But notwithstanding the above limitations of the AAS system, many of the standards are sound and can be used in the public sector. The GFS system uses them wherever they are not in conflict. Most of the AAS concerning the recording of the transactions and expense recognition (which comprise the majority of the standards) apply equally to both public and private sectors. The major differences are largely confined to where public sector transactions differ from business ones (such as for taxation and transfer payments) and in the transformation of transactions data into the operating statement and balance sheet (see Figure 1). Here the objectives for the financial statements differ somewhat between the two sectors because the functions of business and government differ, and consequently the information requirements. But overall, there is a substantial overlap between the two systems.


The present system of accounting in the Australian government is untenable, with the presentation of two sets of accrual budget statements and outcome financial statements which show very different results for all components, and the absence of CABS which is needed for fiscal policy purposes, appropriation bills and good cash management. In principle, the solutions are obvious:

* the reintroduction of CABS as a subset of AABS for the direct recording and timely reporting of cash transactions as occurred prior to 1999; and

* harmonisation of the sound features of AAS and GFS into one combined, robust accrual accounting FMIRS system which is based on the GFS model and is relevant for the public sector.

The government recognises the problem and work is under way towards its resolution. Serious consideration is being given to the reintroduction of CABS using the direct method as a component of AABS. The Heads of Treasury Committee is currently analysing the two AAB systems and making recommendations to the AASB for changes in each in order to harmonise them wherever possible. The major deficiencies in AAS arising from their restricted relevance to the public sector and their inadequate analytical rigour can be overcome. Similarly there are some deficiencies in the GFS system which need to be remedied, such as the expensing of all expenditures on new military equipment. Making appropriate changes to each system would enable harmonisation of the systems and the use of one comprehensive accrual and cash FMIRS in government which provides relevant, reliable, comparable and understandable information on government activities for decision-making, management control and accountability purposes. The prospective benefits from harmonisation and reintroduction of CABS as a component of AABS are substantial.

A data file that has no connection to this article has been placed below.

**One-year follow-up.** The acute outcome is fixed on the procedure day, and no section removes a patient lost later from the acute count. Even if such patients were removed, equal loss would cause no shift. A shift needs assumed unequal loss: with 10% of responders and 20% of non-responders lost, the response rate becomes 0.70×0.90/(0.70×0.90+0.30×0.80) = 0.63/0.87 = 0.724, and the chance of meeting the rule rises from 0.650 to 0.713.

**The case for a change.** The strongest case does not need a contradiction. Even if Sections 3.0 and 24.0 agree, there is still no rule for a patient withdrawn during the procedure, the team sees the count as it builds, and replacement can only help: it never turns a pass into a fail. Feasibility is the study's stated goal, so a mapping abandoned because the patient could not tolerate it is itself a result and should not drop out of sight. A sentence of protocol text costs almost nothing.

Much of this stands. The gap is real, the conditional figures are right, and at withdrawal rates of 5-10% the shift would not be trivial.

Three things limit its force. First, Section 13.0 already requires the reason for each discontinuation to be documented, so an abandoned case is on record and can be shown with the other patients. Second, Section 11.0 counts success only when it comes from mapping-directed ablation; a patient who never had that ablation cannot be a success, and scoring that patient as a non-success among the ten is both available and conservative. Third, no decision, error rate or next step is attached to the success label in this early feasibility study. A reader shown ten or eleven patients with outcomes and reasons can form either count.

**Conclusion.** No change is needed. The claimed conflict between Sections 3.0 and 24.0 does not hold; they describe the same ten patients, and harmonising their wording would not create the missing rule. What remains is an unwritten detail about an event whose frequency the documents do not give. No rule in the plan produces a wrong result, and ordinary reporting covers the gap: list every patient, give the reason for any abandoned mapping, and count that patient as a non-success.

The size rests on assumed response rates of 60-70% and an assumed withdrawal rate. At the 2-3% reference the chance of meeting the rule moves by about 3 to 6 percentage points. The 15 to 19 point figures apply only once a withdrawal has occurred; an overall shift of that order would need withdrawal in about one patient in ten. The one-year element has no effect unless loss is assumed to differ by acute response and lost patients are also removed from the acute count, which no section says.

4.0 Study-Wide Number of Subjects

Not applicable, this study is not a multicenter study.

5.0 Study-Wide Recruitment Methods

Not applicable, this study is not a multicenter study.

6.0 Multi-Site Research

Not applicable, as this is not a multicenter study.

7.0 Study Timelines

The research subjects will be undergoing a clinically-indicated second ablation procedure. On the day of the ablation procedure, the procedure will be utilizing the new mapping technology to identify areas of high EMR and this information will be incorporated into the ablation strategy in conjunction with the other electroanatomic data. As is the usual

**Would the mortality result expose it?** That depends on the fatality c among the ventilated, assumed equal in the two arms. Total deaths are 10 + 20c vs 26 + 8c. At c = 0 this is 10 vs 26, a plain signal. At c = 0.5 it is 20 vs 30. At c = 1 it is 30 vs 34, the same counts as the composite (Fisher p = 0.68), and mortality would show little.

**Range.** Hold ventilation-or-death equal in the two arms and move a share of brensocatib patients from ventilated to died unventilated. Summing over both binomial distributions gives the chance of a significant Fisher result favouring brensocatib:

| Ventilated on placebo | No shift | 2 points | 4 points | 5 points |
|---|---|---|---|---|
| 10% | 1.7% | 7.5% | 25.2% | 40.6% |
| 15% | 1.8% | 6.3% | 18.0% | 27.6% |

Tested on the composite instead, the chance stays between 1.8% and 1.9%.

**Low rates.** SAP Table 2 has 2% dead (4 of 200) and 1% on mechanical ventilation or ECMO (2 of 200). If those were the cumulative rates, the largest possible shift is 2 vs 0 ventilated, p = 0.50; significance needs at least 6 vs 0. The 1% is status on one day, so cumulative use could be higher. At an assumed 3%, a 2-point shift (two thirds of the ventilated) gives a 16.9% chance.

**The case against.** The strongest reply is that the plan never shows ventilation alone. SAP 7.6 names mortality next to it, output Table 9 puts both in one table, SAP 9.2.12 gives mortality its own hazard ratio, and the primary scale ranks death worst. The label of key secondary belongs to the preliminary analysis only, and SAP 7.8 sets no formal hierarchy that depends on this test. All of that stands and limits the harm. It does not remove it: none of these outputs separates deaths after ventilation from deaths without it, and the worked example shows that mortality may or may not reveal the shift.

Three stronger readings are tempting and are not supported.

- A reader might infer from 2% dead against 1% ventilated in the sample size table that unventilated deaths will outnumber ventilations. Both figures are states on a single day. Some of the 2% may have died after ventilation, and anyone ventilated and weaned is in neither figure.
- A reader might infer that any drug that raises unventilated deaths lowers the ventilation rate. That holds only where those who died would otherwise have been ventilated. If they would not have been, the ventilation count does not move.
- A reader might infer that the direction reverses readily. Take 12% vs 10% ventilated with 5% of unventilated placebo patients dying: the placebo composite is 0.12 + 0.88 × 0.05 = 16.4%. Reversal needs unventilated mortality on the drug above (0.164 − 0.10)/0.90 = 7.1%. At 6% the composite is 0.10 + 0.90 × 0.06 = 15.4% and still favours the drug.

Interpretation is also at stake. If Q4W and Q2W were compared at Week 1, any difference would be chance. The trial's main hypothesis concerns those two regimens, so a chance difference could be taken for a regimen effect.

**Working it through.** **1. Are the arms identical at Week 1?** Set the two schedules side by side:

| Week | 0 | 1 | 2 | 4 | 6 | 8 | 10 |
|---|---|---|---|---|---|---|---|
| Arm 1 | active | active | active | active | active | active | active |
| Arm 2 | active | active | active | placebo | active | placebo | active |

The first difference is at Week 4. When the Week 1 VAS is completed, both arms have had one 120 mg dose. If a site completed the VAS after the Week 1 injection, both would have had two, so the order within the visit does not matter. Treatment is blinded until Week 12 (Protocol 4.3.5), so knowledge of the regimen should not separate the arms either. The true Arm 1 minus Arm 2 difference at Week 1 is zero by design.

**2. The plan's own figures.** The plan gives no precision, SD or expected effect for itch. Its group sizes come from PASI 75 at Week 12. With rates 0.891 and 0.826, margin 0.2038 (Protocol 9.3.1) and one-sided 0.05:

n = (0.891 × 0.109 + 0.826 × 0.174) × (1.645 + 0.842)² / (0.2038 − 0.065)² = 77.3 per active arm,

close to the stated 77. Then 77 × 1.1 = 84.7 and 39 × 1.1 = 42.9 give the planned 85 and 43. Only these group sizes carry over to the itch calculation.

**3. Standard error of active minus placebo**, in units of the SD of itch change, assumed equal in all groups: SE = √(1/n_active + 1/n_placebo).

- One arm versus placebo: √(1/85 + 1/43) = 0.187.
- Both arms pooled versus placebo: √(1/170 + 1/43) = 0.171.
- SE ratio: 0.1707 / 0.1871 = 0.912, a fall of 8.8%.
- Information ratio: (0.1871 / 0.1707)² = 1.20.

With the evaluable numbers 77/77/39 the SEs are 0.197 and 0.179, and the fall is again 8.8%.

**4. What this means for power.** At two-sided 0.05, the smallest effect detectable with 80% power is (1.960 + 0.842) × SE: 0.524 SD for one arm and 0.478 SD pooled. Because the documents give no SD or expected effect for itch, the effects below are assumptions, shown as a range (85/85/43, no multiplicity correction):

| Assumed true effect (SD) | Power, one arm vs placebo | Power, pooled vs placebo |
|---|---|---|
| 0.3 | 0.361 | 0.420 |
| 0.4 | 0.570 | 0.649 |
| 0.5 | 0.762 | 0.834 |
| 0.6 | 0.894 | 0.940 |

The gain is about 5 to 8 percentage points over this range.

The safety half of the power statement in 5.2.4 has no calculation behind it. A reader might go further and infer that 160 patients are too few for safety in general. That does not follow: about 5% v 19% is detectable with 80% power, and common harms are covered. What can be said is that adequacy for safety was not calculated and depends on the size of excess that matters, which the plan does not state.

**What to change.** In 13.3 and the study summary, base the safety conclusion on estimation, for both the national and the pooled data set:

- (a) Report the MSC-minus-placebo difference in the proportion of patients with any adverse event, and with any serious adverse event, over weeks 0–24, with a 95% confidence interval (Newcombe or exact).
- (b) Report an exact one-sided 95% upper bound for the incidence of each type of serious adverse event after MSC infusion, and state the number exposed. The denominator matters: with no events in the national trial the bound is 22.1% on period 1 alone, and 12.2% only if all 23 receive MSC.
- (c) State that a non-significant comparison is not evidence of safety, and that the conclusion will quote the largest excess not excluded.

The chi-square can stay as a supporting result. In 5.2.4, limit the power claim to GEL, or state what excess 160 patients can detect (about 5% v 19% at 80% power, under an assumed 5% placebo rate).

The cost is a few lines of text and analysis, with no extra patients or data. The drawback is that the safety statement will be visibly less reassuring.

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Allan Barton is an emeritus professor and a visiting fellow in Accounting at The Australian National University, and an honorary professor of Sydney University. Another version of this paper, initially presented at the AFAANZ Conference in Melbourne, July, 2005, is published in Agenda, Vol. 12, No. 3,2005. The author thanks the editor, Professor G. Wells, for permission to publish this version here.

Copyright Australian Society of Certified Practising Accountants Mar 2007